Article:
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Friday, April 2, 2010

Jummas of CHTs: Caught Between Accord and Discord

Blogosphere Source: MacAruthur Foundation blog


Violent clashes erupted between ethnic Jumma (largely Buddhists) minorities and Bengali settlers in the Khagrachhari and Rangamati districts in Chittagong Hill between 19-23 February, resulting in at least four deaths. Hundreds have reportedly been injured or displaced. Reports claim that thousands of indigenous people were made homeless after arsonists supported by Bangladeshi soldiers burned down nearly 600 Jamma buildings, including residential houses, temples, churches and schools, during the violence. However, the Bangladeshi government has denied any involvement, direct or indirect, in the recent violence.

Now that a tenuous peace has returned to Bangladesh’s tribal Chittagong Hill Tracts region following clashes between tribes and settlers in violence that some say was encouraged by the military, all eyes are now on how Dhaka will respond. I published a report on this issue titled “Bangladesh Under Fire over Tribal Violence” at ISN Security Watch, Zurich, with views from couple of expert observers of the situation.

For a brief background, read ASI Blog report, “Ethnic Violence Grips Bangladesh”, February 24, 2010.

Here is the transcript of my interview with Sophie Grig, senior campaigner with Survival International. The London-based Survival International advocates for tribal rights worldwide and has been long monitoring the CHT situation. Your (ASI Blog readers) Comments are very welcome.

Q1- Chittagong Hill Tracts of Bangladesh have witnessed violence recently. How do you describe this episodic ethnic violence that surfaced in the area between Bengali settlers and Jumma Hill people?

Sadly, the recent violence comes as no surprise to those who are following the situation in the Chittagong Hill Tracts. Tension had been building up in the Sajek region for some time, with settlers, supported by the soldiers, taking land from the Jumma tribal people. The history of conflict between the two groups means that any incident can spark great tensions which can rapidly get out of hand. As happened here, once the violence was triggered, settlers have taken the opportunity to burn down the houses of innocent Jumma villagers. Because the army supports and encourages the settlers, they are able to act without restraint. Soldiers have been involved in gross human rights violations in the CHT, with impunity, for many years. It is essential that those responsible for the shooting of Jumma people are brought to justice and a full impartial investigation should take place into the whole incident. Until the Jummas have their land rights fully recognized and the CHT is demilitarized (including the removal of all the temporary military camps, as agreed in the Peace Accord), the Jumma people will not be able to feel safe on their own land.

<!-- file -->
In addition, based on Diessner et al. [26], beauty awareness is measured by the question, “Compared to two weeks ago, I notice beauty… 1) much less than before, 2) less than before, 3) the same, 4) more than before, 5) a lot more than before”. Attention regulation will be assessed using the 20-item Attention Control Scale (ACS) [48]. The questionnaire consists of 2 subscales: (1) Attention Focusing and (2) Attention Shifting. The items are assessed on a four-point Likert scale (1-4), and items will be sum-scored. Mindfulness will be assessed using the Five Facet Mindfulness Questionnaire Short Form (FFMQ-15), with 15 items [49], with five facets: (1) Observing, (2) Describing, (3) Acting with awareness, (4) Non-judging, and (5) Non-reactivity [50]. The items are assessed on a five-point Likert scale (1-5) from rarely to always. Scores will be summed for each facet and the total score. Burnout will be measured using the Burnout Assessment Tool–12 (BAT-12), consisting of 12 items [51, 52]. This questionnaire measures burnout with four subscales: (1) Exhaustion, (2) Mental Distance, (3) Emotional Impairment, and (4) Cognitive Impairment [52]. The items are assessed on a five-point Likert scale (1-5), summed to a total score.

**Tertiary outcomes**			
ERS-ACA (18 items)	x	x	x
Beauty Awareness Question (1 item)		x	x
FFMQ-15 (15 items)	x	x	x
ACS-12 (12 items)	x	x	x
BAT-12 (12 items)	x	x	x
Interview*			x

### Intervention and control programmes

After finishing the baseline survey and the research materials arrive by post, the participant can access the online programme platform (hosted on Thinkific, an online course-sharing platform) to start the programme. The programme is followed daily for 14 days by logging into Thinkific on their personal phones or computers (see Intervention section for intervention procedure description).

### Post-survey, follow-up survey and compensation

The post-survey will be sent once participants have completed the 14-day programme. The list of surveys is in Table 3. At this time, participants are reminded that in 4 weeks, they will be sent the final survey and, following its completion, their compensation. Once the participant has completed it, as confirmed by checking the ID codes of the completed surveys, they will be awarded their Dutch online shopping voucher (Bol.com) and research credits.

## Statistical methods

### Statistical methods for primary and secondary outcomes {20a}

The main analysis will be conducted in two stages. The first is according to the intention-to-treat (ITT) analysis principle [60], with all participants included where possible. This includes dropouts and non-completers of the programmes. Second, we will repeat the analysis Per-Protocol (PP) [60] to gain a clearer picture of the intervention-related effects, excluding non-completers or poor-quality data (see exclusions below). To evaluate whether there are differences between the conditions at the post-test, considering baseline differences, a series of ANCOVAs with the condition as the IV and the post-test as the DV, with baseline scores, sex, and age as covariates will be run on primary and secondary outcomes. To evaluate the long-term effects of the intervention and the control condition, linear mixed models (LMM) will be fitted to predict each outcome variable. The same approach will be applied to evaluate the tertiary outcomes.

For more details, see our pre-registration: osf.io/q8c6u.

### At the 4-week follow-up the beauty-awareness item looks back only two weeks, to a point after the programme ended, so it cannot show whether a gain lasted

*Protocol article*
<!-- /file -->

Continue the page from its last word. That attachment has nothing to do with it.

Q2- CHTs Peace Accord is 12 years old and yet to be implemented in real terms. Is there a lack of political will or vested interest playing a larger game here?

I think for many years there was a absence of much needed ‘political will’ to implement the peace accord. Couple of years back, there have been many positive signs but nothing although it is not happening fast enough. I also believe that there are vested interests in the CHT, within the army and the settler communities, who do not want the accord to be implemented and who do not want the military to lose their control in the region. Survival is calling on the government to fully implement the CHT peace accord and to ensure that all those responsible for attacks against the Jumma people are brought to justice.


Q3- Do you think that there will be reemergence armed groups in CHTs to protect minority rights, especially in the face of alleged military repressions?

I hope that this won’t be the case, and that this recent violence will have helped those within the Jumma community, who are divided about how best to push for peace in their region, to unite and work together for the rights of all Jummas.


Q4- Any recommendations for the Dhaka authority?

It is important for the Jummas to regain trust in the Government after these brutal attacks. Therefore, it is essential that there should be a full, independent investigation into the recent events and the role army played there. Those responsible for this atrocity must be brought to justice. While the army, and settlers, are seen to be able to kill and destroy with such impunity, the Jummas will never be safe on their own land. We call on the Bangladesh government to put an end to army violence in the CHT, withdraw the army camps, and fully implement the Peace Accord.

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